Surviving Your First Interview After Baby

by Cassie
Originally Published: 
Shutterstock / Diego Cervo

After I had my daughter, I had the distinct pleasure of returning to work three months after she was born. For the next six months, following my return to work, I was so very happy and fulfilled, that I contemplated how I might change careers, quit my job, or sail away, on a daily basis. I stewed and marinated and wished and hoped and researched. Then, a few weeks ago, a little glimmer of hope shined through, and there was an opening at a company that seemed just right. So, I set out to get an interview with them. When I got one, I was all at once completely terrified, like, “OH SHIT, now I have to be interviewed?!” And thrilled, “Look out world! Here I come!”

I did my homework. I studied the business, studied their websites, I googled. I got a good night’s sleep, I ate well and I exercised. I got my hair done. Highlights. Cut. Blowdry. Money was no object. (Except it is, and it was. And the next week, my husband and I ate a lot of cereal). I planned my outfit. I received consultation from my most fashion-conscious friends. It was The Perfect Outfit.

And then the morning of the interview happened.

I’d like to share my lessons. And if I help just one new mother, then my experience won’t be for nothing…

1. Take the baby to his/her preferred childcare in the morning, and give yourself that alone time to prepare. Alone. Child-less. Baby-less. I got cocky, and kept my little drooling, whining, crawling pup home with me. I attempted to manage her– feed her, clothe her, nap her, wrangle her– while simultaneously getting myself ready. This was, of course, the morning that she would then try to hurl herself off the bed, head first onto the floor, and be saved only by the corner of a giant Euro pillow. She later decided to sing and talk her way through most of her nap. Which meant that, after 30 minutes of the cooing sweetness, I was treated to the screaming cries only a tortured, depraved baby can make. Good luck trying to apply your make up, fix your hair, and map out directions to the interview while this is happening. It’s an exercise in psychological warfare on a mother. So, (rookie mistake) I sidelined the make-up, and instead, I tended to the nap eschewing cherub. Which leads me to my next point:

2. Do not assume that you can or should postpone applying make up, or doing anything else for that matter– reviewing notes, meditating, eating, whatever– for right before the interview. I rationalized this move by telling myself that I had a good while until the interview was actually happening, so the make-up would be fresher if I saved that step for a Starbucks bathroom (where I would be having a leisurely coffee, because I would get to the spot so early, I’d have time to kill). This will be the morning that your liquid concealer will spill, coating the contents of your makeup bag. And you will then find yourself furiously applying this concealer laden makeup//studying the notes//chanting your oms in the parking lot of an Office Depot, three blocks away from the interview, with three minutes left to get to the interview. This is not ideal. This is sweat inducing.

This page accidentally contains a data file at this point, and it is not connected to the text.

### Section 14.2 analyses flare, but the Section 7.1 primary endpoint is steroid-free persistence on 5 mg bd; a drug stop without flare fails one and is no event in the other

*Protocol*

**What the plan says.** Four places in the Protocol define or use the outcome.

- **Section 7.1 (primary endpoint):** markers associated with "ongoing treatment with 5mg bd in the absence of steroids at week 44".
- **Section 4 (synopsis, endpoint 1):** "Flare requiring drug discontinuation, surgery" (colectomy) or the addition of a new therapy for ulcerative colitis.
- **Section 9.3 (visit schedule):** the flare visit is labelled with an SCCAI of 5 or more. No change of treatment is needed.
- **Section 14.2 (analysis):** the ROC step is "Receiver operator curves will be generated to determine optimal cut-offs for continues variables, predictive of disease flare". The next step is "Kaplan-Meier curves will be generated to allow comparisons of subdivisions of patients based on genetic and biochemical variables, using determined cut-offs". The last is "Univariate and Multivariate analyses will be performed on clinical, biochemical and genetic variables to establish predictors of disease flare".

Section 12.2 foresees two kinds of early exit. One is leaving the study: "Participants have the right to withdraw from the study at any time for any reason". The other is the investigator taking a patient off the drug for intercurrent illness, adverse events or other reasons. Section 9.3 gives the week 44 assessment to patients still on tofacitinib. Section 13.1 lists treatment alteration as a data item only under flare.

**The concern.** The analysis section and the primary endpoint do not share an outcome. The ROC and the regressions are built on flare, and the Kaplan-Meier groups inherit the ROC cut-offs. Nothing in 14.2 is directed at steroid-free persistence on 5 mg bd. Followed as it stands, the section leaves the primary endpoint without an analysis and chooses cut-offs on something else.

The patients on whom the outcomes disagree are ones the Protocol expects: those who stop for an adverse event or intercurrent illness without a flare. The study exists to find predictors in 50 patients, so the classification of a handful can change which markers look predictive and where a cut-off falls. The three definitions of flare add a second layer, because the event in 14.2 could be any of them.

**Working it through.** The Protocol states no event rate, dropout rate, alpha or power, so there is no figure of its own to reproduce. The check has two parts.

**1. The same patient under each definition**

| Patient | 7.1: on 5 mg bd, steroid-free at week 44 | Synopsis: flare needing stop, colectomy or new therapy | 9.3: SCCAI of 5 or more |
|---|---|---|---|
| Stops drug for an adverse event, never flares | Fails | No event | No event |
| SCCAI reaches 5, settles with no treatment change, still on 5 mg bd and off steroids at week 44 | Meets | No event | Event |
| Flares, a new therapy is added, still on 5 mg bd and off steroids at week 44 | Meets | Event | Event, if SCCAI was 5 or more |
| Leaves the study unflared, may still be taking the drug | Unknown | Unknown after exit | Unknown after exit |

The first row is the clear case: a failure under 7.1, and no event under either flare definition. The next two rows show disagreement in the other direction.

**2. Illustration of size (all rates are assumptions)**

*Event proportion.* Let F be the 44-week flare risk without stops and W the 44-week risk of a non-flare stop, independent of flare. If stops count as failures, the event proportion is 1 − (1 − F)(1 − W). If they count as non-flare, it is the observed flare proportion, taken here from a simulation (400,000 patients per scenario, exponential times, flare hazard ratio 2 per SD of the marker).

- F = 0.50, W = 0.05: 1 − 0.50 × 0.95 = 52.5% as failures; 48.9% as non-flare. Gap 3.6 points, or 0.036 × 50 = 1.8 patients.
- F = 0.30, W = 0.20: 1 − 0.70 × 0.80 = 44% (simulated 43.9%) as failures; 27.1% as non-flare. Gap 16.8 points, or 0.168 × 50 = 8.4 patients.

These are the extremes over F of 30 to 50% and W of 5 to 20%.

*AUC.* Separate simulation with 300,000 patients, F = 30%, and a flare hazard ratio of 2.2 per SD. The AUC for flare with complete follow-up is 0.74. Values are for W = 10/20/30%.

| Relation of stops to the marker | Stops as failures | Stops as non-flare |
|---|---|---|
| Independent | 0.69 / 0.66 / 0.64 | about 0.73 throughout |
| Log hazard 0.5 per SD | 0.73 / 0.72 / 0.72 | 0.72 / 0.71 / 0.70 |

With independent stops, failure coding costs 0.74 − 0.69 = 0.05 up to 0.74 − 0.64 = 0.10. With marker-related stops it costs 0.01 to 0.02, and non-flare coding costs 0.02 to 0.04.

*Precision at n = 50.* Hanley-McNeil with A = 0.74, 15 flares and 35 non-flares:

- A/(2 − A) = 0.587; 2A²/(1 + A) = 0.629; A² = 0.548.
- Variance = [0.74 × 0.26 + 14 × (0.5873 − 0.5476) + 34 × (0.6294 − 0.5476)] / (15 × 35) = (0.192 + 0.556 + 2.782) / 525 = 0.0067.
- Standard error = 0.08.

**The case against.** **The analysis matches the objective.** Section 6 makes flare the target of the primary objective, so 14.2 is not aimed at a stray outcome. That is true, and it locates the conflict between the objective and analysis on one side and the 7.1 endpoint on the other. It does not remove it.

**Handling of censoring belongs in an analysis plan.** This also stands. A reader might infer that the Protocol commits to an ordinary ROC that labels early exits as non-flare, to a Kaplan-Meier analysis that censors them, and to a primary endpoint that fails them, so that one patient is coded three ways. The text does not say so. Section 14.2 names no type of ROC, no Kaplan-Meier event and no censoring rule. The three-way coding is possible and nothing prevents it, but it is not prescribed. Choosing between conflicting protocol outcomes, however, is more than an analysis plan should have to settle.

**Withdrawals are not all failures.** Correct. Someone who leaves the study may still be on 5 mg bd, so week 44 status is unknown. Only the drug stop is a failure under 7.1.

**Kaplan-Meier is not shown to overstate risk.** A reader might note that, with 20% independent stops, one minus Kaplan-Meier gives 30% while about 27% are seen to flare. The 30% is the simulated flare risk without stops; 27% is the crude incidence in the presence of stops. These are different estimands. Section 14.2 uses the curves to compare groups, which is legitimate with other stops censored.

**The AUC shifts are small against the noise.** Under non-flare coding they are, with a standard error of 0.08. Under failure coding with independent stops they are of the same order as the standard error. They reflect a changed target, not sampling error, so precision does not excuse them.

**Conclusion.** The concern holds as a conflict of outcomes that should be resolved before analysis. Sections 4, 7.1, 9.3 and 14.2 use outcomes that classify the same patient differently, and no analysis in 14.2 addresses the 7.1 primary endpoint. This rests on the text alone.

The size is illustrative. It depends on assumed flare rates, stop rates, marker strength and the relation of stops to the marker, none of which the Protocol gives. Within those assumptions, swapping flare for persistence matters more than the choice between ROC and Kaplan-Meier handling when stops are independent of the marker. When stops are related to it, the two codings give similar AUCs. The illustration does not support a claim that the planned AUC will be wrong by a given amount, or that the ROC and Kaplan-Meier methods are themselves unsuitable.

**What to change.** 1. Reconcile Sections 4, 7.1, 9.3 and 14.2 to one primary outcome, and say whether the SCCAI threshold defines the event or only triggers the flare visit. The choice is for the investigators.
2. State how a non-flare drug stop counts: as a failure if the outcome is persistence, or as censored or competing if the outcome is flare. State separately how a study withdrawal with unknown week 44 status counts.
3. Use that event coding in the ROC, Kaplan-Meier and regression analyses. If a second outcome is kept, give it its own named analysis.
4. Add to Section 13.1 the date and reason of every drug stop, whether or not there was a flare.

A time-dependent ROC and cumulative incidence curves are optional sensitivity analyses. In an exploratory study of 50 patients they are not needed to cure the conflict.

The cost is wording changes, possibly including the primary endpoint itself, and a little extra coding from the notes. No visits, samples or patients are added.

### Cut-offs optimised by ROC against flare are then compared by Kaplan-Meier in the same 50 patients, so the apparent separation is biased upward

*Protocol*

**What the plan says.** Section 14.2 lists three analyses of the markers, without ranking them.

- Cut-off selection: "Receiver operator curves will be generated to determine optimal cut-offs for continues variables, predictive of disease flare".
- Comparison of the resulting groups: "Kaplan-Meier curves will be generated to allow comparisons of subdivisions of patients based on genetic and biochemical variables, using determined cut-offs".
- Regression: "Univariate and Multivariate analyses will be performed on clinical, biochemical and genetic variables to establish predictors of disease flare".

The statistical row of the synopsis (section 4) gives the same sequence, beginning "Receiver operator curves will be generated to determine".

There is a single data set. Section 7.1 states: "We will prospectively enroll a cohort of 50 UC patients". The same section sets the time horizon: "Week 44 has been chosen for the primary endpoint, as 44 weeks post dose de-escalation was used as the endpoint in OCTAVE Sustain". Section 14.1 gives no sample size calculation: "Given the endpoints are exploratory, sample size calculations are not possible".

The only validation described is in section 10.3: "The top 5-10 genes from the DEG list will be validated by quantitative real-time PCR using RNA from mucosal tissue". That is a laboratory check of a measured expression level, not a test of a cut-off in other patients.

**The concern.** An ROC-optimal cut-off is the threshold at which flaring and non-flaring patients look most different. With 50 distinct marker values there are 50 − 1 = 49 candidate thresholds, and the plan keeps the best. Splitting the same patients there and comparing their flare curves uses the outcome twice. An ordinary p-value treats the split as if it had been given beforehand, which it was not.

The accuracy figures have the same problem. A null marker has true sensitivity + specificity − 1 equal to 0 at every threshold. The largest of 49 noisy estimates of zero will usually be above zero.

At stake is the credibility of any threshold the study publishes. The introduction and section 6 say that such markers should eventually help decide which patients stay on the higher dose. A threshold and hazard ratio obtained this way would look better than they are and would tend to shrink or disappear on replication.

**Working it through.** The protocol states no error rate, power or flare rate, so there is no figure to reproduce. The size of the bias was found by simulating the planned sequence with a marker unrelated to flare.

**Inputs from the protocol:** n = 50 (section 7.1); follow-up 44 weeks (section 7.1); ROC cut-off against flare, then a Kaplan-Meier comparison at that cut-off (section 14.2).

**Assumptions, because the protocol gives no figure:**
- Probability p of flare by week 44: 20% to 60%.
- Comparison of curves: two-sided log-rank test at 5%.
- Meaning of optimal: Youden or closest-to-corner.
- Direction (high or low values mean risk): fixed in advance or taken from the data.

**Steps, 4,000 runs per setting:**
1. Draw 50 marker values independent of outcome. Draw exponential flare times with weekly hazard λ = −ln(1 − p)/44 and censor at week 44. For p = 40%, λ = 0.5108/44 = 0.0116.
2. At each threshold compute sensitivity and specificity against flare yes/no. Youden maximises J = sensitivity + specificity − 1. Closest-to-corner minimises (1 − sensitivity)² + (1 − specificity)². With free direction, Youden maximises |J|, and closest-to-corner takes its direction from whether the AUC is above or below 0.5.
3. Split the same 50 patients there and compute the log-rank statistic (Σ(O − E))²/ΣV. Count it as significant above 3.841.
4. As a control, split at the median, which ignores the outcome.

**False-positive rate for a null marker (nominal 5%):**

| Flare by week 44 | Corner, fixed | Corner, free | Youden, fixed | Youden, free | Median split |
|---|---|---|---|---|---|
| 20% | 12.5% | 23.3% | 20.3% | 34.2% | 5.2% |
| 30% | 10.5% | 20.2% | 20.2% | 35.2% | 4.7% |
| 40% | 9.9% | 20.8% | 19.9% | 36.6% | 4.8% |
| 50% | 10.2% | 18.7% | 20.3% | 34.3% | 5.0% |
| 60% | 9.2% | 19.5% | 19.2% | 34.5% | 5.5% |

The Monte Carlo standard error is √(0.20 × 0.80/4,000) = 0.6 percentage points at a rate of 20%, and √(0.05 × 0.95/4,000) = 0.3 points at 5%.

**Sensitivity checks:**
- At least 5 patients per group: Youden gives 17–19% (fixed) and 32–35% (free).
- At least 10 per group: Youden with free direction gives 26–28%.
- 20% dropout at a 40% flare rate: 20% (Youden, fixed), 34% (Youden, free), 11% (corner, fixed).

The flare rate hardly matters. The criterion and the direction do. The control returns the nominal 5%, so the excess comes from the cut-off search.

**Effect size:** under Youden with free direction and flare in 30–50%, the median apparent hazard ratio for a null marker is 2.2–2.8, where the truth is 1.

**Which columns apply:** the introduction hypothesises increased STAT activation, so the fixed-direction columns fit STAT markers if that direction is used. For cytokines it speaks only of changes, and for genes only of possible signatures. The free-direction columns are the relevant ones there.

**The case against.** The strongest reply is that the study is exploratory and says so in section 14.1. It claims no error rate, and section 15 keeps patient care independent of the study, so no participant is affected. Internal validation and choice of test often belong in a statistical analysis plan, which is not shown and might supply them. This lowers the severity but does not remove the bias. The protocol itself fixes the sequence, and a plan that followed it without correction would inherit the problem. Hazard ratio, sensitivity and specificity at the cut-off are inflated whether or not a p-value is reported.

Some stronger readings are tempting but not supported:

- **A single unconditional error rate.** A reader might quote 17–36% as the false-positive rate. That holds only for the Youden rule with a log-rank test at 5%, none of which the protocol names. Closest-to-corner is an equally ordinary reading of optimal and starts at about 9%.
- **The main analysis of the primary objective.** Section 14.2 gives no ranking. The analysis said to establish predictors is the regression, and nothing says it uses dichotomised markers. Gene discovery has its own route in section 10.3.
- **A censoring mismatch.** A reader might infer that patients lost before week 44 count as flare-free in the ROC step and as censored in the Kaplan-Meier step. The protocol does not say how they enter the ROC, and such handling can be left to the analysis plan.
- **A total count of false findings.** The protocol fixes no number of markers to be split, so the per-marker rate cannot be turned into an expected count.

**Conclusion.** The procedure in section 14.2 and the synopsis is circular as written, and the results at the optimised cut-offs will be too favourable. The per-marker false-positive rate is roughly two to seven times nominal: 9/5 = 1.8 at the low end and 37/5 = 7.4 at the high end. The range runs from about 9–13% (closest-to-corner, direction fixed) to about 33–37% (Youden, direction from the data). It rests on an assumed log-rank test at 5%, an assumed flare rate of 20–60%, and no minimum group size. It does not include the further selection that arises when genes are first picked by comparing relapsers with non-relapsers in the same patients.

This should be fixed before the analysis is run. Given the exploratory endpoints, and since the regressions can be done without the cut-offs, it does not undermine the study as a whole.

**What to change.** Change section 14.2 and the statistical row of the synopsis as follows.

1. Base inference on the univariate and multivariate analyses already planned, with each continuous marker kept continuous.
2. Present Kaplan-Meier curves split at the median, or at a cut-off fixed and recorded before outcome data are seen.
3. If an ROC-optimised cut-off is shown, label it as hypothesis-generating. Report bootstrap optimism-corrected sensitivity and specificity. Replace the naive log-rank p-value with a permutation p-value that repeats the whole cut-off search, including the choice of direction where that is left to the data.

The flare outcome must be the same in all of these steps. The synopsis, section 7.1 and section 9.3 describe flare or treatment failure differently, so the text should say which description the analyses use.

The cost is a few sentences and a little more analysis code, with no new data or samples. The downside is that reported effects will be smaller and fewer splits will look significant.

3. For breastfeeding moms: Plan to pump before you leave home. And make sure you have all parts available. What I mean is, do not leave the power cord to the pump under your desk at work. Otherwise, you will find yourself milking yourself (cow & udder style) over the kitchen sink after you’ve dropped your cherub off at his/her childcare destination, while wearing your perfect interview outfit. I think it was at this moment that I realized I was not in Kansas anymore, to the tune of, “Wtf.”

4. Plan out your route the night before. Your GPS will fail you. DO NOT rely on your phone’s GPS. It will not just fail you, it will conk out at the most crucial junction, leaving you to drive blindly across the wrong stretch of highway, while you crazily try to refresh your GPS, losing precious time, and then, of course, cursing your GPS and your unapplied make-up (see #2).

5. Breathe. After a lot of the build up, and (maybe) some feelings of desperation, this first interview might start to feel like your only life vest. But it’s not. There will be plenty of other life vests. There will even be life rafts, and boats, and Coast Guard helicopters. You might actually realize that you don’t needrescuing You are valuable, you are capable, and you are more than just a boogie wiping, milk machine. Something will come to you, you will make things happen.

So, in the words of Florence and the Machine, Shake It Off and be your wildly amazing, intelligent, beautiful, spirited self. One interview at a time. One breath at a time.

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